Nov 10, 2014

Child care unaffordability in Canada’s cities and what to do about it


A new report from the CCPA takes a closer look at child care fees in Canada’s biggest 22 cities and shows just how unaffordable child care has become everywhere outside of Quebec, the only province in Canada with universal subsidized child care.

It’s hardly news that child care is expensive. Indeed, it is pricier than university tuition in Metro Vancouver. What The Parent Trap adds to the conversation on child care is

  1. a closer look at regional variations in fees which has so far not been available, and
  2. a new child care affordability index juxtaposing child care fees and young women’s median market incomes by city.

One of the big takeaways from the report is just how different child care fees are in different cities.  For example, median fees for an infant (less than 1.5 years old) vary from $152 per month in Quebec to $1,676 in Toronto (ten times as much!). Even assuming parents are using the full year of parental leave available in Canada (and we know many don’t), parents in Toronto are paying over $9,000 more for the six months their child would need infant care than parents in Quebec.

Outside of Quebec, the lowest infant child care fees are found in Winnipeg at $651/month and Saskatoon at $800/month. Even among provinces without universal child care programs, the difference in fees is staggering.

In BC, infant child care fees are lowest in Surrey at $977/month, slightly higher in Burnaby at $1,020/month and significantly more expensive in Vancouver at $1,215. This means that parents in these three cities pay between $5,000 and $6,400 more for just six months of infant care than their peers in Quebec.

Median infant fees_fig2_small

The median child care fees for toddlers (ages 1.5 to 3) and pre-school aged children (ages 3-5) show similarly large variation across cities, though the fees are a bit lower.

Median toddler fees_fig3_small

Median pre-schooler fees_fig4_small

The Parent Trap also tells us that child care fees eat up 23% or more of women’s median yearly income everywhere outside of Quebec and Winnipeg. In other words, women in these cities work two and a half months or more to cover the costs of child care. Shockingly, in nine our of the 22 cities, child care fees exceed 30% of the median yearly income for women.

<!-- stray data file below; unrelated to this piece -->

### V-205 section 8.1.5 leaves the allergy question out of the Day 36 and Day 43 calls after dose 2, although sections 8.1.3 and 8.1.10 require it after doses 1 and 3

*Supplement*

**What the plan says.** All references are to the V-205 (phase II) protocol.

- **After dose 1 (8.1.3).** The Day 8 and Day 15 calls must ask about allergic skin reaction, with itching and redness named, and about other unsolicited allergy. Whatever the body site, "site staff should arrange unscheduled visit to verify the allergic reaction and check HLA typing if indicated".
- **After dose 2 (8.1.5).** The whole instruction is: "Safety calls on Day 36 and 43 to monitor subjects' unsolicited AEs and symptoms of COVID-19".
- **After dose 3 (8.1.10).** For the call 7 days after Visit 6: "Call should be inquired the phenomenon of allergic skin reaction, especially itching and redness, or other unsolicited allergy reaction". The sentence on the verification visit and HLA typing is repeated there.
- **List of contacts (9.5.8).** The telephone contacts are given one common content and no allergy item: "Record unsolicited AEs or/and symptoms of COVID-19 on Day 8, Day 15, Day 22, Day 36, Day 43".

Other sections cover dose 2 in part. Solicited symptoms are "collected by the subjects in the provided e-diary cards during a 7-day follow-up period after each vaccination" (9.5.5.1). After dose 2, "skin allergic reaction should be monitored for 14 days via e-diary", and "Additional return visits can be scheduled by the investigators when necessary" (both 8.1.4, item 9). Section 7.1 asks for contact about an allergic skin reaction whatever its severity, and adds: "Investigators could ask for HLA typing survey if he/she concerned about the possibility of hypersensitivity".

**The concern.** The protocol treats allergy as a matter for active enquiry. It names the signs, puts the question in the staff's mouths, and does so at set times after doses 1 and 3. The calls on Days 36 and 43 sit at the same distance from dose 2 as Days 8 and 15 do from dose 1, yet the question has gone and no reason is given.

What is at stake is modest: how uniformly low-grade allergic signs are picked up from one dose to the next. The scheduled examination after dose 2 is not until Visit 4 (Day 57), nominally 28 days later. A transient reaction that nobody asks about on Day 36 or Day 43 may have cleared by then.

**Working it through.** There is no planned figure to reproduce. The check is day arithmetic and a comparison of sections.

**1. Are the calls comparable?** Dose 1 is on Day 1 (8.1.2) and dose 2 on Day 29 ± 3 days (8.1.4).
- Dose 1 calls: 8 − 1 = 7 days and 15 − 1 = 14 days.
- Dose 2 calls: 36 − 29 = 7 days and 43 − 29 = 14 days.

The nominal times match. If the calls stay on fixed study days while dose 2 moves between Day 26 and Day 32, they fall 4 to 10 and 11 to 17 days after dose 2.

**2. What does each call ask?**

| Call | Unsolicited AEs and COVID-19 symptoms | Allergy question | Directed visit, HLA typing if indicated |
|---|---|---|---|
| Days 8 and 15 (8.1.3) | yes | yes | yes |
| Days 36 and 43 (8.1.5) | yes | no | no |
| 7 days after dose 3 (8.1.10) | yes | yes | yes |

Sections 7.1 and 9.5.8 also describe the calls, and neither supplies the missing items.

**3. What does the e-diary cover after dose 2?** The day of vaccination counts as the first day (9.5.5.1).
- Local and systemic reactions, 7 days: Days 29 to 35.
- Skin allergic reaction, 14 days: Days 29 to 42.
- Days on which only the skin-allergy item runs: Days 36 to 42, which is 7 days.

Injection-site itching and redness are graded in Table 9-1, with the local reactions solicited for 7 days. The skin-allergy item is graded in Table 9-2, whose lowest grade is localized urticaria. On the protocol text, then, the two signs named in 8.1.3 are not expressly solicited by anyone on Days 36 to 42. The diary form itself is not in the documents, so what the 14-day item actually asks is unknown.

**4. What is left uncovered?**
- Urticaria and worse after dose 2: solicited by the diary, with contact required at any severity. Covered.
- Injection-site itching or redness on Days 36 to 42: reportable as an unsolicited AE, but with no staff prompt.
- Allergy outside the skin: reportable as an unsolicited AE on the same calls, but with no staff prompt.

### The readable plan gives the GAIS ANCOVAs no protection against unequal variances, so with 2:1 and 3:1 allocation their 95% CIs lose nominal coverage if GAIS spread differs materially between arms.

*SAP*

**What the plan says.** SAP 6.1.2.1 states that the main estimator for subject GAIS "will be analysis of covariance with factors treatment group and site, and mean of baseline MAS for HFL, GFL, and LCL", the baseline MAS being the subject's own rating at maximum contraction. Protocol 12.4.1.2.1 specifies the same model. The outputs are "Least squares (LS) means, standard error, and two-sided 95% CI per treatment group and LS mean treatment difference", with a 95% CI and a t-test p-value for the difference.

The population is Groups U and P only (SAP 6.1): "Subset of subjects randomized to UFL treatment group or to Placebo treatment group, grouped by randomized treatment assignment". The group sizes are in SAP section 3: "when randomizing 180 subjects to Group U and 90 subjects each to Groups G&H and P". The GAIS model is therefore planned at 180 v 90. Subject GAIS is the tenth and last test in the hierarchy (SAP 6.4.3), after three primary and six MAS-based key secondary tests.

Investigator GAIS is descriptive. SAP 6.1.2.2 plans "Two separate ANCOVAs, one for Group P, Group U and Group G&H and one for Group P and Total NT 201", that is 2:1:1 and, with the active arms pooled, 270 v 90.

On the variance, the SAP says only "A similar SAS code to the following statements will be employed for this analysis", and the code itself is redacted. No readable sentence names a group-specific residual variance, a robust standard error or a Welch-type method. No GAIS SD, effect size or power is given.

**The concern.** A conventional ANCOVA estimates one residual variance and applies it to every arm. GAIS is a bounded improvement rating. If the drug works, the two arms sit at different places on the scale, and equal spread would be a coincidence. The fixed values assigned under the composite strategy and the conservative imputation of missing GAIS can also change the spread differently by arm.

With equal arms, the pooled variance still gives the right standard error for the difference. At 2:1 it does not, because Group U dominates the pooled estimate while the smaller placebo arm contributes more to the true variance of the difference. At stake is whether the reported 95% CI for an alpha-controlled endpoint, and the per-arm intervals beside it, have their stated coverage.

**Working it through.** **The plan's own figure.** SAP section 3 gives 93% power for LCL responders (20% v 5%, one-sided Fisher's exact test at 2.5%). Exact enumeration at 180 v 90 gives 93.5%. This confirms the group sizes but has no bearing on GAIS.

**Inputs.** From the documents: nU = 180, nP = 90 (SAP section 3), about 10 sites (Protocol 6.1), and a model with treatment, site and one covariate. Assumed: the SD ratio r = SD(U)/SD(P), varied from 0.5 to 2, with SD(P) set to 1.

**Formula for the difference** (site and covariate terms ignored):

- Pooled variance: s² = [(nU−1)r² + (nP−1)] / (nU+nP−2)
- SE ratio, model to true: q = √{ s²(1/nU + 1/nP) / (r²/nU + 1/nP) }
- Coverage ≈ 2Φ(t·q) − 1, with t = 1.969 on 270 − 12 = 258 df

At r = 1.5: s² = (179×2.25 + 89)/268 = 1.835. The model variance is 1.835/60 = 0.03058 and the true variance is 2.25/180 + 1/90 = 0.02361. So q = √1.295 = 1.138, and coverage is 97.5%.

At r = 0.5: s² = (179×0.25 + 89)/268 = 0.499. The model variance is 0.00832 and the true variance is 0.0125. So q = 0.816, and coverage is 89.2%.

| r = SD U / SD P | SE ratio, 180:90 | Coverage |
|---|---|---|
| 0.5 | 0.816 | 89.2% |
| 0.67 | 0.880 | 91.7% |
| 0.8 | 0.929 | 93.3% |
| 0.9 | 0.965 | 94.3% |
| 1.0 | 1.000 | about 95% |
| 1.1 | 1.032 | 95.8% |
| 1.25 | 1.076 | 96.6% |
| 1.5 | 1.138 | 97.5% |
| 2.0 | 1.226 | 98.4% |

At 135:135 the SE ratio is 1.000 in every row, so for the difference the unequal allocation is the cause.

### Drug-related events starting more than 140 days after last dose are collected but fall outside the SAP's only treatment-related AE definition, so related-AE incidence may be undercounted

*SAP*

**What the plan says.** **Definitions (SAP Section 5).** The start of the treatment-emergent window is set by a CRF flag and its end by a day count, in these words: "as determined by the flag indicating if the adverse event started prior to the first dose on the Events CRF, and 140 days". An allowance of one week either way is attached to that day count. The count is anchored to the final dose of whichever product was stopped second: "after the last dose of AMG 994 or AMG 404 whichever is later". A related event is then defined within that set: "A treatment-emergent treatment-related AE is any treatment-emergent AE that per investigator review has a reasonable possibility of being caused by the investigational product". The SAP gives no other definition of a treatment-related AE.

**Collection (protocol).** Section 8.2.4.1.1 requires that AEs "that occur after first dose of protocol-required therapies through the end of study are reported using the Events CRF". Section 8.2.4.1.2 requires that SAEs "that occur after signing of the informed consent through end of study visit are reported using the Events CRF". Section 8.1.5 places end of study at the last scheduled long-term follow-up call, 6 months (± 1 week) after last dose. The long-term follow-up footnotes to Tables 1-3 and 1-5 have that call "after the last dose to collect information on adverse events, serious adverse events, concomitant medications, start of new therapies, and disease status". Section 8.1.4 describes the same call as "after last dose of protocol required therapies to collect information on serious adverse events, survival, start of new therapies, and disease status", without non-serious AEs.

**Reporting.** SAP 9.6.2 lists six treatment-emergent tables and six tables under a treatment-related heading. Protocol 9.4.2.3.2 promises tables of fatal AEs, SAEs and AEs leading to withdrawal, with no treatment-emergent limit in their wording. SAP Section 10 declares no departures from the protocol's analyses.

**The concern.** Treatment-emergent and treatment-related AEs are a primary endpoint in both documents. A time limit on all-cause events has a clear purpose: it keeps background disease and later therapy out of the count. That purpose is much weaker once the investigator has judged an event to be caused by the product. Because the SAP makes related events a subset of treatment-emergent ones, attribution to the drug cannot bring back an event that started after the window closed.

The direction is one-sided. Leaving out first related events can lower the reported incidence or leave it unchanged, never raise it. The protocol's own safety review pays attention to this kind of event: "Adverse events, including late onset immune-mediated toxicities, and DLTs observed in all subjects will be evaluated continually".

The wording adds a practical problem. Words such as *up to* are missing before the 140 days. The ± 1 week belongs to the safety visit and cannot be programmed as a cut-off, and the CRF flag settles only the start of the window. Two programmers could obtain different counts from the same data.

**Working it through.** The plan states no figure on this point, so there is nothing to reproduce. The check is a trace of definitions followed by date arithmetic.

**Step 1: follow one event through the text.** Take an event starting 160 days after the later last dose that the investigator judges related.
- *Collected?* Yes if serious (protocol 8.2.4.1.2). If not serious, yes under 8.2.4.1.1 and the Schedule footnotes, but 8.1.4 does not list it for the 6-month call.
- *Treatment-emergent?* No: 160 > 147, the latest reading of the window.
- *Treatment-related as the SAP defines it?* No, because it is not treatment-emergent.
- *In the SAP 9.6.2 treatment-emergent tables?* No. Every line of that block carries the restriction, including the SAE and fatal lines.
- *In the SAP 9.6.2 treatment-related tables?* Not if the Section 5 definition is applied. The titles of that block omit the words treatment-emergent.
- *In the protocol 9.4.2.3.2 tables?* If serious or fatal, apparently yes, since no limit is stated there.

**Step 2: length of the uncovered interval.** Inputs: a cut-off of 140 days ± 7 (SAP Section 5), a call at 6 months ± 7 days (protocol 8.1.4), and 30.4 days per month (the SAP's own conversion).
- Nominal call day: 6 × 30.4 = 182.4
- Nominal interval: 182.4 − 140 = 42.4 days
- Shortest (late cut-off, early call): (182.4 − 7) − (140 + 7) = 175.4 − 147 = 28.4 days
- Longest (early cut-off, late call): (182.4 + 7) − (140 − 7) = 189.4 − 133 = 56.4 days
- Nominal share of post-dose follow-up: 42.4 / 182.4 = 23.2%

How do BC cities stack up?

Surrey is the second least affordable city in Canada for women with young children. Although fees in Surrey are lower than in Vancouver, incomes are much lower and as a result child care fees eat up over four months of the median yearly income for women (35%). Only Brampton is less affordable for young parents than Surrey.

Vancouver and Burnaby rank in the middle of the pack, 1oth and 12th least affordable, eating up 29% and 27% of  women’s median income respectively.

It does not have to be this way. A national universal child care plan would be ideal but in the absence of federal support, provinces could show leadership, follow Quebec’s example and introduce their own universal affordable child care programs.

In BC, implementing the widely-endorsed $10/day child care plan would lower fees for parents to only $217/month. For Surrey and Burnaby parents of toddlers, this would save over $9,o00 per year in child care costs. For Vancouver parents, the savings would be closer to $12,000 per year.

The $10/day plan would make BC’s cities the most affordable of in all of Canada outside Quebec. At $217/month, child care fees would take up only 9% of Surrey women’s median income, a much smaller bite than the 35% it takes today.

For families with young children, this would mean more economic security, better quality of life, less debt, and more women freed of child care responsibilities entering the workforce or getting the training and education upgrades they need.

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